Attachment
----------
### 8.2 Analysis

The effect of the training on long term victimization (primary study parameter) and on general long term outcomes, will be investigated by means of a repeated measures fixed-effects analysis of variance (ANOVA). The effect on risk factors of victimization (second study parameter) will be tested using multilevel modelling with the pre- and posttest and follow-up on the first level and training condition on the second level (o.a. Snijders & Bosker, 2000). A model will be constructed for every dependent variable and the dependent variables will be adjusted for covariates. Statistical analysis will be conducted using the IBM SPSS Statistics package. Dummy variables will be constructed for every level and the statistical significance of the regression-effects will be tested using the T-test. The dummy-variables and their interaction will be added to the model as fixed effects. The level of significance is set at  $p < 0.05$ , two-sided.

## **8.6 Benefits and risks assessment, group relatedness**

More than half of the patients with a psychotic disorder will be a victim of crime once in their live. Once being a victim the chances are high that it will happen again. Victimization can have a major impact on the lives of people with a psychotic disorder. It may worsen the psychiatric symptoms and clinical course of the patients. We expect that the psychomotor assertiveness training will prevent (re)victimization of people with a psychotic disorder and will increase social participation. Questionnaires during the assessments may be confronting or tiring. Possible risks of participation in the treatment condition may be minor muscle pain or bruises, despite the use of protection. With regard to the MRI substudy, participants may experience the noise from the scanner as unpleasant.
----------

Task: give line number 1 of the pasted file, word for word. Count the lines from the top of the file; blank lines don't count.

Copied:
### 8.2 Analysis